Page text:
By Jef With One F
By Chris Lane
By Olivia Flores Alvarez
By Angelica Leicht
By Jef Rouner
By Jef With One F
By Jef With One F
By Marco Torres
Wagner's Tannhäuser is simply less accessible than Houston Grand Opera's season opener, Verdi's popular and tuneful Rigoletto. Even at its most sublime, Wagner's music lacks the airy, portable quality of arias such as "La Donna e Mobile," one Verdi melody you're likely to whistle minutes after leaving the opera house. And for all of Wagner's megalomania about reinventing Italian opera, his music drama about a knight-minstrel's rejection of a life of sensual pleasure seems as conventional as the operatic modes he struggled to transform. Still, HGO's first production of Tannhäuser in 14 seasons is worth seeing, if only for its exceptional vocal performances.
Unlike Wagner's more abstract works, Tannhäuserdoesn't get bogged down by lengthy monologues that tell the story rather than portray it. This potent tale revolves around Tannhäuser (Danish tenor Stig Andersen), a knight and minstrel who grows tired of pursuing sensual pleasure with the love goddess Venus (mezzo-soprano Michelle DeYoung). Rejected, Venus and her realm suddenly disappear, and the minstrel finds himself back in the universe of Landgraf Hermann (Danish bass Stephen Milling), the master whose knightly service he recently left. It's not so bad to be back; after all, Hermann's niece Elisabeth (Danish soprano Tina Kiberg) once fancied Tannhäuser. Reunited with his fellow knight- minstrels, Tannhäuser joins in a song contest. After his old friend Wolfram (Danish baritone Guido Paevatalu) croons about chaste love, Tannhäuser, inspired by his experiences with Venus, offers a rousing number that extols the merits of carnality.
Offended, the other minstrels prepare to pounce on him with swords, but Elisabeth stops them, demanding that God be his judge. Then Hermann banishes Tannhäuser to Rome to seek absolution for his sins. Eventually Elisabeth despairs at not seeing him again and prays for a new life in heaven where she can secure his absolution. Her heavenly intercession ultimately redeems him.
What detracts from nearly every ensemble and choral number in this mostly well-wrought show are several air blowers placed at the front of the stage for atmospheric effect. They serve their purpose in early scenes inside Venus's pleasure palace, but in the second act the air movement runs amok, causing singers' capes and gowns to billow and flap ridiculously. During the famous "Pilgrims' Chorus," the singers may sound exquisite, but their transparent gowns fly up and down, exposing bodily curves and bulges.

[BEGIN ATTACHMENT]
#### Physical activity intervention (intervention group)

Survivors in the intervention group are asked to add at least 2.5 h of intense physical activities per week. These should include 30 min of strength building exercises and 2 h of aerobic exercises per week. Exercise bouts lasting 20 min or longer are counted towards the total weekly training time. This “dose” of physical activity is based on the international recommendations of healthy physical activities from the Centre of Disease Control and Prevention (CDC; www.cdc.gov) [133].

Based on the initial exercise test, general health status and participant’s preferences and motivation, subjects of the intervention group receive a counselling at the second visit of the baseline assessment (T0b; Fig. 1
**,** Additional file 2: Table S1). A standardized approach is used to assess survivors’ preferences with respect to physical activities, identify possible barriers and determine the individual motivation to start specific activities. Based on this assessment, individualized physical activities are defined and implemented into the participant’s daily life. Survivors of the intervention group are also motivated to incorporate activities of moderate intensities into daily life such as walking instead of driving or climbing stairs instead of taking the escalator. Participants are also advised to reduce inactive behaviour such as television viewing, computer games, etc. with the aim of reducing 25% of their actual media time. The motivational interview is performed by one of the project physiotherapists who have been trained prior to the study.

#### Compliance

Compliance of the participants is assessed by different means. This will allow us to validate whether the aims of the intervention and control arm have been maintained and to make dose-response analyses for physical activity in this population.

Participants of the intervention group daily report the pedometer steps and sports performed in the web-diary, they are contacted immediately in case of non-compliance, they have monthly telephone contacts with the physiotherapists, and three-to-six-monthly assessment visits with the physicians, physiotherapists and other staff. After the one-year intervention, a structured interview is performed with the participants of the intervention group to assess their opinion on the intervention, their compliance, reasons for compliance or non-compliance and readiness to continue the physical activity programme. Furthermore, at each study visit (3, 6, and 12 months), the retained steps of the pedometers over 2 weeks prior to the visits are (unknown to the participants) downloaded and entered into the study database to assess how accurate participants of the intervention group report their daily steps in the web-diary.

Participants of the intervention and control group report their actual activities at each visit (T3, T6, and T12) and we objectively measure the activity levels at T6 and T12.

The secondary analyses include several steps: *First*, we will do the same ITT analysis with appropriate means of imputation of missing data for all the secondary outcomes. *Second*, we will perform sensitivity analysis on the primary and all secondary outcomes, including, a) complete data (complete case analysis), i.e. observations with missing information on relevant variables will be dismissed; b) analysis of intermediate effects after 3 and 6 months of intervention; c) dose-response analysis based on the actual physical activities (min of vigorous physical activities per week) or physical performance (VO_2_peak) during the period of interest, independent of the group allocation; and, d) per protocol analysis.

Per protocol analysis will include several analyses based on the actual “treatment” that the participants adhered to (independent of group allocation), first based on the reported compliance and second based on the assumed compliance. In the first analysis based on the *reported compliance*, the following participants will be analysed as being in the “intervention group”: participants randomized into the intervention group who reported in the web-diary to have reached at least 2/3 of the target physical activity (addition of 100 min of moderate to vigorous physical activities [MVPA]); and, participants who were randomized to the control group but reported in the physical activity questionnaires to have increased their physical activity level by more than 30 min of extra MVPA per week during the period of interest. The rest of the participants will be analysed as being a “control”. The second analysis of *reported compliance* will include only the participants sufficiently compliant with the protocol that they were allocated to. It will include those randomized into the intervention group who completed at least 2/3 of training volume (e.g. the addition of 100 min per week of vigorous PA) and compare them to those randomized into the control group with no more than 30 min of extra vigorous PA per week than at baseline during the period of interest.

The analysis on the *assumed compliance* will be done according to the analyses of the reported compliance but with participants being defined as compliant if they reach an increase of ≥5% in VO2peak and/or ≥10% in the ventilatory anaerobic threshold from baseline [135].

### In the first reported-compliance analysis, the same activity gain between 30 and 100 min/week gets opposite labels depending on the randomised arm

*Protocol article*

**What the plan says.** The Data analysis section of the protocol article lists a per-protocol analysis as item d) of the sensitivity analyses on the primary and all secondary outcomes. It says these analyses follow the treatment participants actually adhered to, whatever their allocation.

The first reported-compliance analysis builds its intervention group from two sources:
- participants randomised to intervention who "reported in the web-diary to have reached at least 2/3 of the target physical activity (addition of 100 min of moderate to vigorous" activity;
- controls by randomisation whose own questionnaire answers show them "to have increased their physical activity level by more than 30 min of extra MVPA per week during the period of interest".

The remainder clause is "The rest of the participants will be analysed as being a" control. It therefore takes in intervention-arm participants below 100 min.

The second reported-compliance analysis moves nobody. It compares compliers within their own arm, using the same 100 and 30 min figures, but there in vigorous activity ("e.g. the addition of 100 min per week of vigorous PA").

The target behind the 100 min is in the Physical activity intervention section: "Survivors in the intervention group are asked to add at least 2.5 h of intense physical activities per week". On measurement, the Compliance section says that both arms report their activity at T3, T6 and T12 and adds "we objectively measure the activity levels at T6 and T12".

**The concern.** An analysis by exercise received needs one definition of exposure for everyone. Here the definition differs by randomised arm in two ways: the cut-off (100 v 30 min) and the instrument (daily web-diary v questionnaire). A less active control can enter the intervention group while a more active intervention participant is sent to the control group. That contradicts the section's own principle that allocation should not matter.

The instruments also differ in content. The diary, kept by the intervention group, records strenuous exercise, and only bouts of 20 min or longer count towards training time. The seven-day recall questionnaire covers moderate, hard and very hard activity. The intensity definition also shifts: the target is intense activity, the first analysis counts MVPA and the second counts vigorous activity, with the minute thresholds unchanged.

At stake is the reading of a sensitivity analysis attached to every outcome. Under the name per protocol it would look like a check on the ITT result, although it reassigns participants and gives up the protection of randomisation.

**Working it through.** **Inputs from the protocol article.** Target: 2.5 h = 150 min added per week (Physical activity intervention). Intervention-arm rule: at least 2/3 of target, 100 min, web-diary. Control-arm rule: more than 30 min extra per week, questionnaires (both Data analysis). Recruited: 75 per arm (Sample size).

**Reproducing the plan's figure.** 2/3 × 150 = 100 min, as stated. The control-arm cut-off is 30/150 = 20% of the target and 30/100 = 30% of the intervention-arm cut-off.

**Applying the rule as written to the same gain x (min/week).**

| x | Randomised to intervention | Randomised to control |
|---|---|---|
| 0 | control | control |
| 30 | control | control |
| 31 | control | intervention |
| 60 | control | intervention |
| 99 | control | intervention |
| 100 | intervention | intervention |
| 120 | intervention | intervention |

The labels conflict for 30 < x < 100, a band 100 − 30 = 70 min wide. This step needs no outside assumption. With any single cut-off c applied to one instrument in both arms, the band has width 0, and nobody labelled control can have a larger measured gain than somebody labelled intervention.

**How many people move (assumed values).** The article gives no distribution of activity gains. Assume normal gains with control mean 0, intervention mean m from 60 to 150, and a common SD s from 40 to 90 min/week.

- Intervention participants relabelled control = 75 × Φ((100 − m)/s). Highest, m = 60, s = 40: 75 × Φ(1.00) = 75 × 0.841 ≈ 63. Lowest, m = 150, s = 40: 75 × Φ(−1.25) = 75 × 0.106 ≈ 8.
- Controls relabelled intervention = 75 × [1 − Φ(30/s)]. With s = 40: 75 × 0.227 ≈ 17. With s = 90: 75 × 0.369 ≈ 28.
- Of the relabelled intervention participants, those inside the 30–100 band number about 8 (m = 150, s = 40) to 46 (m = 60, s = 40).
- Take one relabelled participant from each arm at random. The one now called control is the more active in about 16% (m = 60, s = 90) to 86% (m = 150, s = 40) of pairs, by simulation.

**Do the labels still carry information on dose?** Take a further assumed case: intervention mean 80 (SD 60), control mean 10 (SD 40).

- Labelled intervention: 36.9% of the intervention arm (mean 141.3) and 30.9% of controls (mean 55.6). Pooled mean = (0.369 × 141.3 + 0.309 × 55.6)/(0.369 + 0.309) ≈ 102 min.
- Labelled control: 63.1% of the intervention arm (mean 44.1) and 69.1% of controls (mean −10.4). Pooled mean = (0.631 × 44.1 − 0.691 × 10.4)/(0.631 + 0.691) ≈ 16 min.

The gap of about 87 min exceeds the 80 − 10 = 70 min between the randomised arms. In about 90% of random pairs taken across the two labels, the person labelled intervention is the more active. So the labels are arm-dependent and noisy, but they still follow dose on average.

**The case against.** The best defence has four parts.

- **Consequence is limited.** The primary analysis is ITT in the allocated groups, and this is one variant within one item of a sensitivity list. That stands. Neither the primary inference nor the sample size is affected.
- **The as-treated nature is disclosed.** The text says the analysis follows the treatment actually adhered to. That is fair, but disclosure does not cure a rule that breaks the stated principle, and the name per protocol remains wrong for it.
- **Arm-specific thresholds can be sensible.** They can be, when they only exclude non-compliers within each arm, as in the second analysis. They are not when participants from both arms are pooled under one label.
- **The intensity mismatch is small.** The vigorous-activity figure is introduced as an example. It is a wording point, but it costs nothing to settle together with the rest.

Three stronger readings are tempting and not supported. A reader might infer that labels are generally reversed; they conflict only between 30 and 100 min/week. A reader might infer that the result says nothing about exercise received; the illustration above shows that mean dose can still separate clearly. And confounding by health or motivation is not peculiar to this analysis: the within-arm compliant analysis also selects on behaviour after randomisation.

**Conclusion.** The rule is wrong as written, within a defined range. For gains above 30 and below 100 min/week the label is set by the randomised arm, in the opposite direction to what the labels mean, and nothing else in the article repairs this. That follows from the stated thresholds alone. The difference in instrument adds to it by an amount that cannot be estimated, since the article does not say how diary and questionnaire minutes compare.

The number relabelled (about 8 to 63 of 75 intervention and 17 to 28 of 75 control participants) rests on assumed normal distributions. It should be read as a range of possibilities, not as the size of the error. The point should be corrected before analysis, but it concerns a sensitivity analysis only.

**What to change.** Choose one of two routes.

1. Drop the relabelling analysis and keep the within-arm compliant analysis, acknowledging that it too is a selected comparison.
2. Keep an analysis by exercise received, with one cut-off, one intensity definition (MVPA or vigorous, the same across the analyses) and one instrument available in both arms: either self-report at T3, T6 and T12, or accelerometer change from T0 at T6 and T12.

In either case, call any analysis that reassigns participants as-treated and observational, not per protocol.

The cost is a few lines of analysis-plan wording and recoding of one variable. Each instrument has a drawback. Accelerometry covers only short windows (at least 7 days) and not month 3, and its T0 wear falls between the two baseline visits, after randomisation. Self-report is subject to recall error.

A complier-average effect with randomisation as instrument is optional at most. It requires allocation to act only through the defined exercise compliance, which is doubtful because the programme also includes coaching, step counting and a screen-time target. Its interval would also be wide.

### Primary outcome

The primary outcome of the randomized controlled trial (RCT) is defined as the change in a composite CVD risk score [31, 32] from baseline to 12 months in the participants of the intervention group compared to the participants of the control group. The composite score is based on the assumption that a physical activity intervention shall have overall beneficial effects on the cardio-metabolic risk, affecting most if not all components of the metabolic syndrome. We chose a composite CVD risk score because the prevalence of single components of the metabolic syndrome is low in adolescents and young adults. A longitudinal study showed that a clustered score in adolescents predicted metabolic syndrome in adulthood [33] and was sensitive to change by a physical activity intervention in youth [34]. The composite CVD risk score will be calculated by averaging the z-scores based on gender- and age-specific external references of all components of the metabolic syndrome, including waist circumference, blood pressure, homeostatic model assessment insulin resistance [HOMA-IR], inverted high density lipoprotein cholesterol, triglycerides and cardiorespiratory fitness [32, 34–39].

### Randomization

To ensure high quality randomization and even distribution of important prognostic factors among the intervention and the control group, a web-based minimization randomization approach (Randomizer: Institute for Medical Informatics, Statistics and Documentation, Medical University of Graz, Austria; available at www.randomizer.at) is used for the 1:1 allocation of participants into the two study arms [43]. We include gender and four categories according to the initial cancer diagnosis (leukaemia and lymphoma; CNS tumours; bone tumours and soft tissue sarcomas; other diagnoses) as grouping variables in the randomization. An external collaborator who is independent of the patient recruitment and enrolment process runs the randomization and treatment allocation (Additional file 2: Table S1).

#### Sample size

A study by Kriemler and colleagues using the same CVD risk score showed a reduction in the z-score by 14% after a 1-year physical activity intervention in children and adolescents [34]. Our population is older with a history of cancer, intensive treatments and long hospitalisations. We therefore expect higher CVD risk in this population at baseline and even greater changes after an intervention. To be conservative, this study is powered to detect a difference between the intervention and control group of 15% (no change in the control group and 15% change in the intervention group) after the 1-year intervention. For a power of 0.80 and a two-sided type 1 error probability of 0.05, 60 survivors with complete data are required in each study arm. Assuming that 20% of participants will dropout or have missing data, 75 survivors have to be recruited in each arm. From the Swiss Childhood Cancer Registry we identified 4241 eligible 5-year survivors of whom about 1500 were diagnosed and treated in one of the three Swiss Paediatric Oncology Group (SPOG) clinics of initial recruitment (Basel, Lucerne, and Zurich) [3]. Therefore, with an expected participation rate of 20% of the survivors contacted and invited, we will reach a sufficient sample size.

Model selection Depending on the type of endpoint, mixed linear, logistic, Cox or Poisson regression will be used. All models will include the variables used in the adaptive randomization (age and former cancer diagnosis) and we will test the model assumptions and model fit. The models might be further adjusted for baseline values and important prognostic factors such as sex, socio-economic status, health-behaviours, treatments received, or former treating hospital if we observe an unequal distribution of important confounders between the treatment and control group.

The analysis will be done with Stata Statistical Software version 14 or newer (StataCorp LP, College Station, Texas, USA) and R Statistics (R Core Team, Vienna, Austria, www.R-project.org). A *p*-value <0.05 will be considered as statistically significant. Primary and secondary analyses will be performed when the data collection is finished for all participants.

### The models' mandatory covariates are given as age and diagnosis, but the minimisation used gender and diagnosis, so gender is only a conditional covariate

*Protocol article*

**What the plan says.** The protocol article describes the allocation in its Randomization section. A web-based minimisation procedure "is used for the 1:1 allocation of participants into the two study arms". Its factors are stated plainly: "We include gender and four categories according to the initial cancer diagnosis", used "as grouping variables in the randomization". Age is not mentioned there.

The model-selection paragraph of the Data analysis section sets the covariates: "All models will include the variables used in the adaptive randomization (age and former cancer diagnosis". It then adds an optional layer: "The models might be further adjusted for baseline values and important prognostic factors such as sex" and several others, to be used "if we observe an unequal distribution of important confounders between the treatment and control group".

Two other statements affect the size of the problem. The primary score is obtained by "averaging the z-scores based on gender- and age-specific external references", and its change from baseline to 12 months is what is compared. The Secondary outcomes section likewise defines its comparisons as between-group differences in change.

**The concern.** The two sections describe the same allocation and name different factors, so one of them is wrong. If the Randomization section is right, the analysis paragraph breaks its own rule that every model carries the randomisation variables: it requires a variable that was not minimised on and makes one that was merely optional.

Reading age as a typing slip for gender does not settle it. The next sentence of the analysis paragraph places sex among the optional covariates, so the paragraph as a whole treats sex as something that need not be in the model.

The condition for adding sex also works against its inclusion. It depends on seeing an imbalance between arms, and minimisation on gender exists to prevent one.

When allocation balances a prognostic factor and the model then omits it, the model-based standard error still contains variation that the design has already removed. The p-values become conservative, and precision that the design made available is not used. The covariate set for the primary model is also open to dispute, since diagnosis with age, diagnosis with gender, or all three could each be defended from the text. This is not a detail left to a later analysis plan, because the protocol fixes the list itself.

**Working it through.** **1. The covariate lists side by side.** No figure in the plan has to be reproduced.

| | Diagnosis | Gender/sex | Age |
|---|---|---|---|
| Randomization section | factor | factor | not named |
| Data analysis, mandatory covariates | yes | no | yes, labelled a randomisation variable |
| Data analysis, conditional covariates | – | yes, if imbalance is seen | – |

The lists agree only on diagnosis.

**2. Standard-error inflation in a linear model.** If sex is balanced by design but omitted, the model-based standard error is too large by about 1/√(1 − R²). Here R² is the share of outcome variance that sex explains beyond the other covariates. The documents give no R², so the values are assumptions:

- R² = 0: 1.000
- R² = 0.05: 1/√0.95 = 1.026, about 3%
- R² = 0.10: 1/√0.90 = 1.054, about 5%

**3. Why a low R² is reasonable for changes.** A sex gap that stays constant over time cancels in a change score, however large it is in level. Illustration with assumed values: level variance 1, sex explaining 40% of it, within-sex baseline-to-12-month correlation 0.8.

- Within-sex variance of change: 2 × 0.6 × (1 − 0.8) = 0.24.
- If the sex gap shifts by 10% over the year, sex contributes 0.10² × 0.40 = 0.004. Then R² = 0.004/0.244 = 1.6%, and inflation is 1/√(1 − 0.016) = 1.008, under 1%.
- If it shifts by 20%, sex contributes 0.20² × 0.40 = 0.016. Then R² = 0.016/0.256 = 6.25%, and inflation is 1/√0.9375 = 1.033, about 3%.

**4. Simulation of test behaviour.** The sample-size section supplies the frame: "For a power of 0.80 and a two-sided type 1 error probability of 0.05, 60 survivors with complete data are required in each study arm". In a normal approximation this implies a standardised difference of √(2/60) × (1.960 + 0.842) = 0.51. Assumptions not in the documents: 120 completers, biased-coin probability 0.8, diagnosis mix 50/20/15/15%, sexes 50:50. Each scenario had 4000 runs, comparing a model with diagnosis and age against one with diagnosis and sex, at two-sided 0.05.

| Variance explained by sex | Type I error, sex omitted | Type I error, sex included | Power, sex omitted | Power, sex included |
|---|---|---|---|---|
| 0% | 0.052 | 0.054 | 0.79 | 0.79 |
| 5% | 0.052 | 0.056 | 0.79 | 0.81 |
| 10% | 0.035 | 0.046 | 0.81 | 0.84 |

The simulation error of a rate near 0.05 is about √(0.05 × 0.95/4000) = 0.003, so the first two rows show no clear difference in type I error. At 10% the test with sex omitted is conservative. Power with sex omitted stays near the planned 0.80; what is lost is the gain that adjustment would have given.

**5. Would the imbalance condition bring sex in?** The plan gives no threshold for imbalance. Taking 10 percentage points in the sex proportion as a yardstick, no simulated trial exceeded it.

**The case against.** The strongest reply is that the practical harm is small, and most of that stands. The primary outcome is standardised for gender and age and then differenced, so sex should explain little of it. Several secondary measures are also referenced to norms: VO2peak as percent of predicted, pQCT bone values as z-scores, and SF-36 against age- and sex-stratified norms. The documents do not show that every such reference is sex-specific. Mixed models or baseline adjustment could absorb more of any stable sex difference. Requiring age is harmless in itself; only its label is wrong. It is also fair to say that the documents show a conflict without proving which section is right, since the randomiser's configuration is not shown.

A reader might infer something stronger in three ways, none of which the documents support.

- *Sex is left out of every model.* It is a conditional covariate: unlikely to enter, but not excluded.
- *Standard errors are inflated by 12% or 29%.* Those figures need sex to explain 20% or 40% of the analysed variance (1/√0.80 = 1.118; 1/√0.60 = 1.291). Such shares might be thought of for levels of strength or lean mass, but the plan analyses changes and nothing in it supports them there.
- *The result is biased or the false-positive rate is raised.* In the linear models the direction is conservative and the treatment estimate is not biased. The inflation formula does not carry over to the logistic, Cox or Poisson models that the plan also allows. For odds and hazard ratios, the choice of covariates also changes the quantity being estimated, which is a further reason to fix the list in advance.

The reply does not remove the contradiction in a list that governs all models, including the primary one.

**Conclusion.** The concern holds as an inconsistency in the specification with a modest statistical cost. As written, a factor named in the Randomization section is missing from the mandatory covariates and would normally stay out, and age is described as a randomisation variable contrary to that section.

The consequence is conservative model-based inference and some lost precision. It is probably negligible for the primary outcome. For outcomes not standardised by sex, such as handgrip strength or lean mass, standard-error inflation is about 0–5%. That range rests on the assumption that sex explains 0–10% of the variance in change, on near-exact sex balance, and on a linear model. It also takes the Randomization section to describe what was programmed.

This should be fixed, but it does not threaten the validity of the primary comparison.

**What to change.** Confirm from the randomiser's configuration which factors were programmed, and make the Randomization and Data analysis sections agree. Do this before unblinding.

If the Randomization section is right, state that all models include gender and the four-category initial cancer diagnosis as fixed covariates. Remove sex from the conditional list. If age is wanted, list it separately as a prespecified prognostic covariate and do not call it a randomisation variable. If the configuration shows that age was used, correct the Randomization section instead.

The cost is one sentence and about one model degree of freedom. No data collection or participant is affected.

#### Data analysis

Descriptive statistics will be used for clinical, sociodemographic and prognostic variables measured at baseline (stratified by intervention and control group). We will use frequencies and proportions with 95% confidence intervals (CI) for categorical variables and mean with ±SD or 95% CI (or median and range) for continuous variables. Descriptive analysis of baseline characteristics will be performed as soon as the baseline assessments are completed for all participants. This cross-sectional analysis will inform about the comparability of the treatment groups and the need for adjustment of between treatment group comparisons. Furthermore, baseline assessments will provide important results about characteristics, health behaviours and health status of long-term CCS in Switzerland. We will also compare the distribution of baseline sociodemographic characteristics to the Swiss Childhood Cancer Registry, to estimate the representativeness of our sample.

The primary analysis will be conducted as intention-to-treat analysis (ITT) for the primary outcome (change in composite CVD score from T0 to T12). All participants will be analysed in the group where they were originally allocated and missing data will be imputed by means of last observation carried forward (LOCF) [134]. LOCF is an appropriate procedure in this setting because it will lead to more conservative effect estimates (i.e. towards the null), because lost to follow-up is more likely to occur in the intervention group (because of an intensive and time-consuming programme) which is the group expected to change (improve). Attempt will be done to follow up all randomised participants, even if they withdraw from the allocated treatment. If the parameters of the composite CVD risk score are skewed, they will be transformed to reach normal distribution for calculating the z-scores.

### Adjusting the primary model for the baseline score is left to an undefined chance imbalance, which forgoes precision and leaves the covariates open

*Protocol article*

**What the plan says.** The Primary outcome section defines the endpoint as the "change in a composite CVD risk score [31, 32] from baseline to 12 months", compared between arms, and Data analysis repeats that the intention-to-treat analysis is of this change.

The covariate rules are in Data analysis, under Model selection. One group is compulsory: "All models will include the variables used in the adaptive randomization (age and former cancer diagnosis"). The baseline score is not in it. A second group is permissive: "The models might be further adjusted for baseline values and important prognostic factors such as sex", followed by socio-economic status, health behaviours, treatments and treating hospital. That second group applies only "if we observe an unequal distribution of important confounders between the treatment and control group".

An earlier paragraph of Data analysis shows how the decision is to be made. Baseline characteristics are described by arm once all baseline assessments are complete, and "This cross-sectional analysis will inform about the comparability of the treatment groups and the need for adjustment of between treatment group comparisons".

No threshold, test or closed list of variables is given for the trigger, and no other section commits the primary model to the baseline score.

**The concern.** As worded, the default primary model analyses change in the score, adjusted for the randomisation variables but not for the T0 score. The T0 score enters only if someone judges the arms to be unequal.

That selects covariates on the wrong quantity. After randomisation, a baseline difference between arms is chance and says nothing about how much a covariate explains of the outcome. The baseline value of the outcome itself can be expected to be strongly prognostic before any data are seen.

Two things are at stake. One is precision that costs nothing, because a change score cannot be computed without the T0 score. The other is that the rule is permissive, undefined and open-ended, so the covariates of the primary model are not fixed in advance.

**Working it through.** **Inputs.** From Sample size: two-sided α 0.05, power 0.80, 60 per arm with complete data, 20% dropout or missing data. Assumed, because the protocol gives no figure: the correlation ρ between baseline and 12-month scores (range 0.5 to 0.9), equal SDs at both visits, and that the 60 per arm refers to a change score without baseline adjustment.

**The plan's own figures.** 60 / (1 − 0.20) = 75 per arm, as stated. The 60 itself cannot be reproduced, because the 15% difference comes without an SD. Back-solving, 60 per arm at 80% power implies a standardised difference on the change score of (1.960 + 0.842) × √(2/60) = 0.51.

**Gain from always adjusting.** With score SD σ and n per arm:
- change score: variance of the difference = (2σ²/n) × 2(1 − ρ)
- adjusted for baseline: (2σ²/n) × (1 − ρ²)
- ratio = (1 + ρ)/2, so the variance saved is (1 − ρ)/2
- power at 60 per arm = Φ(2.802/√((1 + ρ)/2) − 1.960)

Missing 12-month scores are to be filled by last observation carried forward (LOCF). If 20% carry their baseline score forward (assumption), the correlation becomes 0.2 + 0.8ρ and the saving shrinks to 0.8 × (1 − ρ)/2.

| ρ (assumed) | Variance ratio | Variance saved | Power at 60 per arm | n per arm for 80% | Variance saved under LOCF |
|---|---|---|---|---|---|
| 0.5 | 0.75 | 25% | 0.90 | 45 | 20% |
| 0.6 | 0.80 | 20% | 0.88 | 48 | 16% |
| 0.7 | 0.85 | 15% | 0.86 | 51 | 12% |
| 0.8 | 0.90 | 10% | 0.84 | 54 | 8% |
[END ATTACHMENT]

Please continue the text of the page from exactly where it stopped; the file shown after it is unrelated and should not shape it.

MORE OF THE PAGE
The singers impress in spite of these distractions. Andersen brings seasoning to the role of Tannhäuser, projecting both arrogance and remorse through his heroic tenor. Although Kiberg's soprano sounds restrained at first, her portrait of Elisabeth has the right dose of earthly innocence. In contrast, DeYoung's voluptuous mezzo-soprano belts torrents of tuneful emotion.
Singing Wolfram, Paevatalu's baritone sounds even and penetrating. Milling displays a well-rounded bass voice in the role of stately Hermann. Patrick Marques, Oren Gradus, Joshua Winograde and James C. Holloway offer fine performances as minstrels. French mezzo-soprano Marie Lenormand is a mellifluous shepherd boy and court page.
Director Richard Bado and the Houston Grand Opera Chorus lend a crucial component to the show, delivering gorgeous strains of Wagnerian magic, especially during the "Pilgrims' Chorus." Also splendid are the instrumental overtures preceding Acts I and III, faithfully rendered by guest conductor John Fiore and the Houston Symphony, in its final stint with the company before HGO's own orchestra takes over full-time. From the pit, harpist Paula Page elegantly simulates sounds of minstrel harps. Renowned German film director Werner Herzog stages the show with simple, graceful sets and costumes that evoke striking contrasts between the scarlet pleasure palace and the ivory-clad knights.
Although Wagner opera takes some getting used to, this production of Tannhäuser offers enough drama and performance quality to satisfy even a die-hard Verdi fan.